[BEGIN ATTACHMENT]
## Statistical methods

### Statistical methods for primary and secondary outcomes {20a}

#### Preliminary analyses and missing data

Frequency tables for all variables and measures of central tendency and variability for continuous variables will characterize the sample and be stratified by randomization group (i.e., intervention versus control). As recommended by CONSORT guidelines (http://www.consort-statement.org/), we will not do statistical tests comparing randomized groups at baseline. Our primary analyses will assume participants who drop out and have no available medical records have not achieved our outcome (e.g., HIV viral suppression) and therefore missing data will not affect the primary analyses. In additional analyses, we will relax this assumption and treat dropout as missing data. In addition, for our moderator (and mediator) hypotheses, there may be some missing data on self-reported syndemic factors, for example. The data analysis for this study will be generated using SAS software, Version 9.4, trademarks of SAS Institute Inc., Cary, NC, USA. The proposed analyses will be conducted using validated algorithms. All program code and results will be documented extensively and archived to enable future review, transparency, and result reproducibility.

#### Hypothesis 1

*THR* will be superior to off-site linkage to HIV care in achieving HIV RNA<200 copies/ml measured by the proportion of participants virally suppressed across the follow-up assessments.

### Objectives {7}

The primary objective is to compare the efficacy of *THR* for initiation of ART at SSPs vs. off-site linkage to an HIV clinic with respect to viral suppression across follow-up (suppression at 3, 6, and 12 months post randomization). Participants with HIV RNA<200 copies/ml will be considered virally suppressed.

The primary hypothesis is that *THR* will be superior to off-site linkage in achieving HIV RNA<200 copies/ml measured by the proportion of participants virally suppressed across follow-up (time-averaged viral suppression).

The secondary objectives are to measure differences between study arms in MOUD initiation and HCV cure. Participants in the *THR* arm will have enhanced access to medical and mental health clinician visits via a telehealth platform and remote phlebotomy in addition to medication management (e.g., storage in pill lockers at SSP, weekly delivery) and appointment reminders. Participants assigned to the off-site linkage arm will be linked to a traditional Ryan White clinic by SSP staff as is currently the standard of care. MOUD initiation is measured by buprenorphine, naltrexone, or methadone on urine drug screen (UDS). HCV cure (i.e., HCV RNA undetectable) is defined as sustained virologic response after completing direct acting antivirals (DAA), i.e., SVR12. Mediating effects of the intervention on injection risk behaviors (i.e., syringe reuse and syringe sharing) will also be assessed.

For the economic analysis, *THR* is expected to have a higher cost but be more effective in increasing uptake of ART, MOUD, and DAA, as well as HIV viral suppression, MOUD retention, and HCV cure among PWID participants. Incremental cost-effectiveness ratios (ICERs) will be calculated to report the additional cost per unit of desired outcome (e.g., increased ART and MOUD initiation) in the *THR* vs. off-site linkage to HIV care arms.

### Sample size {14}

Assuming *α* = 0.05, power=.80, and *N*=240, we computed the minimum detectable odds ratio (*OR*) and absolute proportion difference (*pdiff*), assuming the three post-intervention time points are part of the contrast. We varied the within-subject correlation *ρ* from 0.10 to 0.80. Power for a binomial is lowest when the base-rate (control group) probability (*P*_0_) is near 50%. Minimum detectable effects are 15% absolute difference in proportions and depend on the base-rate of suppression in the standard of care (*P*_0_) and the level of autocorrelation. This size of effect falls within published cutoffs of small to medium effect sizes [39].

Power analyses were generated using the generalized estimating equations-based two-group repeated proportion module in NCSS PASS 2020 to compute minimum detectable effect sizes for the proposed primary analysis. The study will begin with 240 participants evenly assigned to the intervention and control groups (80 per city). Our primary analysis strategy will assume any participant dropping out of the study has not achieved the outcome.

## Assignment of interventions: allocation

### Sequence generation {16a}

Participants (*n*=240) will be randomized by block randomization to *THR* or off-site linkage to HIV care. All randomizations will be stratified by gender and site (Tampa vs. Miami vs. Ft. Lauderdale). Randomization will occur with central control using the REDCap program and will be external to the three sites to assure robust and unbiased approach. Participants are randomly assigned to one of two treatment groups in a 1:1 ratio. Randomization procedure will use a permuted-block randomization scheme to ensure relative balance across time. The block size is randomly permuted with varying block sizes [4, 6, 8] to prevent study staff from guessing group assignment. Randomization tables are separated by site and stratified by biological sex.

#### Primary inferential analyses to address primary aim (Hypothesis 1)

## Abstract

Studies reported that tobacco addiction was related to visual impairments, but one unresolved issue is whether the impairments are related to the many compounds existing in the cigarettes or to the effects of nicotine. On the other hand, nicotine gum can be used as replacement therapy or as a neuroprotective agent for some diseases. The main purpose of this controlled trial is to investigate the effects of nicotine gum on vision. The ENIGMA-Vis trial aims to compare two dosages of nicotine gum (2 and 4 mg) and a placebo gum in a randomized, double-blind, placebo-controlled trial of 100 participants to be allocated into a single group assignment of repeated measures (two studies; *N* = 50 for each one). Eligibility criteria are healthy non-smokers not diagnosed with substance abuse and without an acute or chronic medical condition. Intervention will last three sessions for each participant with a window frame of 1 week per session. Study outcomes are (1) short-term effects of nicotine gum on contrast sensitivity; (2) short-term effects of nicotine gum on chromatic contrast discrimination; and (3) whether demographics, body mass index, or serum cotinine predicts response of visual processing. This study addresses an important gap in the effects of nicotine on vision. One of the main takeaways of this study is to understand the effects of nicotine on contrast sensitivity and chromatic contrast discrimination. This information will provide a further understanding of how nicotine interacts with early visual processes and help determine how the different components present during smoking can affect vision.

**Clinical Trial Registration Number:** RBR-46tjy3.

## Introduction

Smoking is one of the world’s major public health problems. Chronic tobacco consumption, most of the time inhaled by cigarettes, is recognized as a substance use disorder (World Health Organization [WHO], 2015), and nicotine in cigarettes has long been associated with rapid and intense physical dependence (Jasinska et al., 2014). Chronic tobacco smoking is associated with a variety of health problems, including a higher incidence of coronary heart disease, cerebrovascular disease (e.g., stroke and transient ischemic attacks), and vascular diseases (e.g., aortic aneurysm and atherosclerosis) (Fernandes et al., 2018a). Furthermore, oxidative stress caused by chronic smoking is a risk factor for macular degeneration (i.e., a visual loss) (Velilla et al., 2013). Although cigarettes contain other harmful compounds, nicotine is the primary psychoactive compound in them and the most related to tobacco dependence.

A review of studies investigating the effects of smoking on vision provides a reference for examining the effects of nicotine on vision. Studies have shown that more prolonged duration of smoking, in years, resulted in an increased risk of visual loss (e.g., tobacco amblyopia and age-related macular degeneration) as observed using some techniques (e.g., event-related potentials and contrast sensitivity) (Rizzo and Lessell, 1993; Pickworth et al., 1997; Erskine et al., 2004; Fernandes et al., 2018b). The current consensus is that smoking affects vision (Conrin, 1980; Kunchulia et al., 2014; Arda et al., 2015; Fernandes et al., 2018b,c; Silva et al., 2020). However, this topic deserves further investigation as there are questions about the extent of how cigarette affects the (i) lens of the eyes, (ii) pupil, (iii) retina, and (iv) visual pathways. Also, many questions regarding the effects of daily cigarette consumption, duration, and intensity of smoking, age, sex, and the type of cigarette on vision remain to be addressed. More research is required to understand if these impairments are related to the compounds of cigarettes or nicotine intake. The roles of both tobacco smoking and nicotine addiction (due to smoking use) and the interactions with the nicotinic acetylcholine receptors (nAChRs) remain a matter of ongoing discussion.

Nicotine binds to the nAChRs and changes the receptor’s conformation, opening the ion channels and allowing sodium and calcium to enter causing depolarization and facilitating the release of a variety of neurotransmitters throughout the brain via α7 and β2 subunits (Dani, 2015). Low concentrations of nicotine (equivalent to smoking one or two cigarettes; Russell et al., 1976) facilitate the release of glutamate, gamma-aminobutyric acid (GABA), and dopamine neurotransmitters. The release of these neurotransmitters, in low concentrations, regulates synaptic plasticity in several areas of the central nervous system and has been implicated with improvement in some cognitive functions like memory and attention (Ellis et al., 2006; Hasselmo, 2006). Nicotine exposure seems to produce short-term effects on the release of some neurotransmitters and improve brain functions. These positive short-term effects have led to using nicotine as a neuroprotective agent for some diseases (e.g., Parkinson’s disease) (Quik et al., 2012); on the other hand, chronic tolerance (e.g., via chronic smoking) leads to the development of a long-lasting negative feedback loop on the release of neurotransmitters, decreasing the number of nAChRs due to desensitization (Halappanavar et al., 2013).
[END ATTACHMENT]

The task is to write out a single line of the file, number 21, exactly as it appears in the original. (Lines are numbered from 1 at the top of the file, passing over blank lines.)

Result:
**Clinical Trial Registration Number:** RBR-46tjy3.